Huston Ladner · Thursday October 4, 2012
This past weekend, IndyCar took time out of its continued political power-play fiasco to deliver the 2013 schedule. The release of an event schedule should be one of the prime things that happens in the off-season, the thing that draws fan interest, that brings a sense of optimism, and elicits some sense of curiosity or debate from the media – unless, of course, you’re NASCAR and you trot out the same tired schedule again.
The problem is that the response has been tepid.
So IndyCar did its best, laying out a schedule that features, um, 19 races, yet 16 weekend’s worth of action. To Randy Bernard’s credit, he is moving closer to his desire of 20 races for the season, but in a way that feels uncomfortable, like making out with your second cousin – just because it might be legal doesn’t necessarily make it the best idea.
Let’s look at what’s good. First, the return of Pocono. The tricky triangle returns to the schedule for the first time since 1989. It’s been so long that none of the drivers in the series have raced there, except maybe Dario Franchitti when he dabbled in NASCAR. With the cars seemingly improving, with regards to racing on ovals, this addition is a solid one. In conjunction, IndyCar has instituted a Triple Crown incentive, with the driver who is able to win Indy, Pocono and Fontana earning an extra million dollars.
Adding Houston to the schedule is also a positive move though many are probably wondering why IndyCar isn’t trying to use the new F1 track in Austin, TX. Bernard cited the need to race in fourth largest TV market, Houston, rather than attempt that idea. (Or the sanctioning fee was prohibitive and no one wanted to bring up that point.) The inclusion of a new track is always fascinating as it can bring about the unexpected.
And let’s look at what’s debatable. The double-headers. IndyCar is attempting to eke out what it considers to be more events by hosting races on both Saturday and Sunday that offer equal points to the drivers. Detroit, Toronto and Houston will be the sites for these double-header racing experiments. The big difference each day is that one race will feature a standing start, while the other uses the common rolling start. Heck, why not go back to the days when the drivers used to run to their cars? (Safety concerns will never let that happen again.)
It seems that those in charge at IndyCar felt that the double-header at Texas in 2011 must have been some kind of success. It’s hard to know if this maneuver is the right one to make. Here’s a couple points of contention. First, will fans be interested in watching the drivers race the same course on back-to-back days? There’s a sense of monotony that could creep into the endeavor of being unique. The TV numbers will be illustrative of how this idea will work. In addition, does a driver get some kind of bonus if he/she wins both races? There seems to be some more explanation of the benefit of this idea.
That aside, what does it mean for the race teams? How many extra cars and parts will they have to have on hand should misfortune meet a driver who wrecks in qualifying, then in the first race? Or is it possible, that a team, recognizing that their shot of doing well in the first race is nil, pulls off the track, saving the car for the next day – meaning that only a select few are willing to go all out for both races? There are a number of hypotheticals that haven’t been addressed with this aspect.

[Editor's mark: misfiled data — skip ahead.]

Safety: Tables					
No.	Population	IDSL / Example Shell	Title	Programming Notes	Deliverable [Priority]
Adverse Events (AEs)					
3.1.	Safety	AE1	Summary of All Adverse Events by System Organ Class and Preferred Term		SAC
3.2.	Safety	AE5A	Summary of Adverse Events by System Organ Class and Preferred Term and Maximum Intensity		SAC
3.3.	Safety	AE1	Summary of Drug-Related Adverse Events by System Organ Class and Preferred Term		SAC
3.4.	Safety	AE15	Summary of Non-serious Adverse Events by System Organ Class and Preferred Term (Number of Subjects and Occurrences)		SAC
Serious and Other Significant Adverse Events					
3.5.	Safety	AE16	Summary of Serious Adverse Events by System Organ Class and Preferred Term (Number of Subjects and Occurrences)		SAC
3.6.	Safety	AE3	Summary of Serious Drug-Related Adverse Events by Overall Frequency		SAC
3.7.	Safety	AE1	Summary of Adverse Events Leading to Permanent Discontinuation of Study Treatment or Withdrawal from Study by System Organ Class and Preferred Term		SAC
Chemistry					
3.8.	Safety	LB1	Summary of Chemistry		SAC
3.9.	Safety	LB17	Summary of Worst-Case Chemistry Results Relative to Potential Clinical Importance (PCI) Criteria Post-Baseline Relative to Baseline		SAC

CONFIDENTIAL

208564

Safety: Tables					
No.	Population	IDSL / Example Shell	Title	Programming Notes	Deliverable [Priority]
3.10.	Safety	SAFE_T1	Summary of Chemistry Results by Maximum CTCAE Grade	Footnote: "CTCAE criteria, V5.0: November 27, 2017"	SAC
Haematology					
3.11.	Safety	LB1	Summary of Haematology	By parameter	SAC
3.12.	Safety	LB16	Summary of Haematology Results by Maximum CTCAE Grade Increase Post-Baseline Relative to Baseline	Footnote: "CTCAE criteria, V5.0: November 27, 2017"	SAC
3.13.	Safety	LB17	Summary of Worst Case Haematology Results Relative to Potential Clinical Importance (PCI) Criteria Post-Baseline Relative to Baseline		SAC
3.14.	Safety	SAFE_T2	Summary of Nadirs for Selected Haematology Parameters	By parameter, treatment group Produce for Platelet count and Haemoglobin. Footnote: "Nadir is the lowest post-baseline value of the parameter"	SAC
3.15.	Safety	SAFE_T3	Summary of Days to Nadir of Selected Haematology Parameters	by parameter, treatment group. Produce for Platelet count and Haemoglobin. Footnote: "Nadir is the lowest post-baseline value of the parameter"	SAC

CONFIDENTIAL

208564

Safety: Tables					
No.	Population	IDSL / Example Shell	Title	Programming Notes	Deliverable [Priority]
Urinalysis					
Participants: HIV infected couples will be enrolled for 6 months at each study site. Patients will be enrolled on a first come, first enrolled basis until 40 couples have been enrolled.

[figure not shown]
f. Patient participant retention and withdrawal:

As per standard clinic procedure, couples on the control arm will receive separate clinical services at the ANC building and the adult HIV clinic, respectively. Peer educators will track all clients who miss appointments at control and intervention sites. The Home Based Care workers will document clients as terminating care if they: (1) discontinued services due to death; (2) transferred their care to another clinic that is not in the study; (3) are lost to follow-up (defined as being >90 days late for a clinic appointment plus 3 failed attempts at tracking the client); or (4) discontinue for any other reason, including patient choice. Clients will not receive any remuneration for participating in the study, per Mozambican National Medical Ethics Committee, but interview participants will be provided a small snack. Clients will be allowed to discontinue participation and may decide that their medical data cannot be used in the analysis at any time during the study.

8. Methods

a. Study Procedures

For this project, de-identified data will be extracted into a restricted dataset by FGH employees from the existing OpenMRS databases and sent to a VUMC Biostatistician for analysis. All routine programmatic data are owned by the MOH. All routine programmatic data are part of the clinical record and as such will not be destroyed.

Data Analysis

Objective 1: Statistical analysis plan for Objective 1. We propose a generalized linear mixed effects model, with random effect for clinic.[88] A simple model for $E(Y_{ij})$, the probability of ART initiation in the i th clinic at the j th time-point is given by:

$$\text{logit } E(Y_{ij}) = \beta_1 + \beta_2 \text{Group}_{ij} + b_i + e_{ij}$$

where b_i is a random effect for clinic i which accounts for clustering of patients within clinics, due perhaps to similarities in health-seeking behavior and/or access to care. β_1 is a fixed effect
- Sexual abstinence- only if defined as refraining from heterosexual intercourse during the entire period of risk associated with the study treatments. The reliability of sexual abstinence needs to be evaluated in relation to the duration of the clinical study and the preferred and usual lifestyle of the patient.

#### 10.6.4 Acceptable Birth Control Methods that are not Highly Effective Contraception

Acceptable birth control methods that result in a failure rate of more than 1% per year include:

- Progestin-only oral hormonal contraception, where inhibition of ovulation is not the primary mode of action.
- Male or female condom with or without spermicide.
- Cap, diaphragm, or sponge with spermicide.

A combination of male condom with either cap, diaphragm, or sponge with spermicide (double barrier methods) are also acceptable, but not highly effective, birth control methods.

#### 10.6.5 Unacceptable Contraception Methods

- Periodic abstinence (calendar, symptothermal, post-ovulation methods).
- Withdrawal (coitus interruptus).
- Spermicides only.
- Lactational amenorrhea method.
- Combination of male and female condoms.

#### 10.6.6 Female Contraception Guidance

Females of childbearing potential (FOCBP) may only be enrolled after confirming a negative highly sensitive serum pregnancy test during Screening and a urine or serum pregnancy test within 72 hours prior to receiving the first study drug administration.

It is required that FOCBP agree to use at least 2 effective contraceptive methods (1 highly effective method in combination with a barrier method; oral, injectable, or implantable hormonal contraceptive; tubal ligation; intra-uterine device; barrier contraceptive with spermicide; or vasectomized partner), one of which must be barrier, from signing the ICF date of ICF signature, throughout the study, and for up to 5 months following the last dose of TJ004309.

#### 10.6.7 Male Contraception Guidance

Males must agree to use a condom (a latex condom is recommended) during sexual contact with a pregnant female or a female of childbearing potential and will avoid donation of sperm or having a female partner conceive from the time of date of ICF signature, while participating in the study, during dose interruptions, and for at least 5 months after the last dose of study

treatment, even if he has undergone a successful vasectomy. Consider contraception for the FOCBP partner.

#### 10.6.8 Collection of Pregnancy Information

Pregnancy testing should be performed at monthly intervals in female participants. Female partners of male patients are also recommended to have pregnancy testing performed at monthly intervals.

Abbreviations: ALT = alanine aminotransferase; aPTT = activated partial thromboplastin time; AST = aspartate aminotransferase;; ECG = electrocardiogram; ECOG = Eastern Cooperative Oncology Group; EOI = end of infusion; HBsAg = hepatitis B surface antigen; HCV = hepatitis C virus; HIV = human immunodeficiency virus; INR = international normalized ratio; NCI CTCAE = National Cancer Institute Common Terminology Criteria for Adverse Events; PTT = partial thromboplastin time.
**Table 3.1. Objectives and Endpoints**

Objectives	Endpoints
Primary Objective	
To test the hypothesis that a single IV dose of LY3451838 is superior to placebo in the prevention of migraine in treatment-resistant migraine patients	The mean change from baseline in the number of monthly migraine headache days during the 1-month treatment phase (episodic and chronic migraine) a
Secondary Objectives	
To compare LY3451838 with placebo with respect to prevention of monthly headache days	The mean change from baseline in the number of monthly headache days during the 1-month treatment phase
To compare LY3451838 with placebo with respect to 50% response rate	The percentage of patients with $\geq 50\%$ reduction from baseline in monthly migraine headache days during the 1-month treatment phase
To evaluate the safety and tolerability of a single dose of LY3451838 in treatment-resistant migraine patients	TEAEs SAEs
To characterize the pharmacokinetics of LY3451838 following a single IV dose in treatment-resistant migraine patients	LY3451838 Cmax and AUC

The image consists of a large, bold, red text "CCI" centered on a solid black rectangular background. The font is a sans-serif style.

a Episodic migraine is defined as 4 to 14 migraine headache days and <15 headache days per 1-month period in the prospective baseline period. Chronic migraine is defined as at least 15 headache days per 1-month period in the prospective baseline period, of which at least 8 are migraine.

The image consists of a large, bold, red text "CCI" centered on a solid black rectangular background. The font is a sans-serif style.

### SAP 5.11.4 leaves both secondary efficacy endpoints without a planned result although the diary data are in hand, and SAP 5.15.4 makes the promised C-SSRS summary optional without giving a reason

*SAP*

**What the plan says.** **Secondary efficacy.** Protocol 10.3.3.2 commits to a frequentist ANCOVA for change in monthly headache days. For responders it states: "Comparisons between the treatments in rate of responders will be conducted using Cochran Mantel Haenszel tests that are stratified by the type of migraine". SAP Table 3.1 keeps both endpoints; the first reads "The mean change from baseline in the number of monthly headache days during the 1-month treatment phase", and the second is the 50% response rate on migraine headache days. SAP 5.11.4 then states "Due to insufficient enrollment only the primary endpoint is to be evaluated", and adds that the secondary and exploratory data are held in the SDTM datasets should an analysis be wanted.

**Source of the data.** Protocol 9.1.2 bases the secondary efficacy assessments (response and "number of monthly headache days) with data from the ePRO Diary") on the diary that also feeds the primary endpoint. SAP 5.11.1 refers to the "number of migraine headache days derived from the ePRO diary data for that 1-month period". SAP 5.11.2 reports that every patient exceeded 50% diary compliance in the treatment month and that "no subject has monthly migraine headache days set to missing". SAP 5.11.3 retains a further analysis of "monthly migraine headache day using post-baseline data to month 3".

As for the disappointing, there are a few here. The first thing is what’s not on the schedule. Again, Watkins Glen fails to make it. And the promoter snafu that kept Edmonton off of the schedule is frustrating. It’d also be great to see Laguna Seca be there, but it seems that will never come to fruition. The lack of oval tracks is also a cause for concern as having just six races of them doesn’t seem to be a strong number, though it is one more than 2012. Why not be adventurous though and think about racing at the improved Rockingham track? Or how about a return to Homestead – eh, maybe scratch that idea as South Florida is a fickle market – so maybe Richmond wouldn’t be a bad place to try again.
One of the big problems with the schedule is that it starts on March 24th and does not conclude until October 19th. For a series that is racing primarily in America and trying to grow its fanbase, racing well into the dual threat of football and NASCAR’s Chase could be an issue. But in a strictly logistical sense, does it really take seven months to race all of nineteen times? The gaps that occur in the schedule beginning in late July are questionable, with the most egregious being the break from September 1st (Baltimore) to October 5th (Houston). The large gap in time would seem insinuate that a race might be added, but there’s little impetus behind that idea.
For all the criticism leveled here, at least IndyCar is trying. They’re not sticking with what they had and there is a effort to try new things. Whether all of these changes work, which would mean more attention, is unknown at this point, but some kind of change had to be done. So for all the idiocy that seems to be happening with regards to IndyCar and the coup attempts, at least Bernard is trying to do what he thinks is best and that’s what matters right now.
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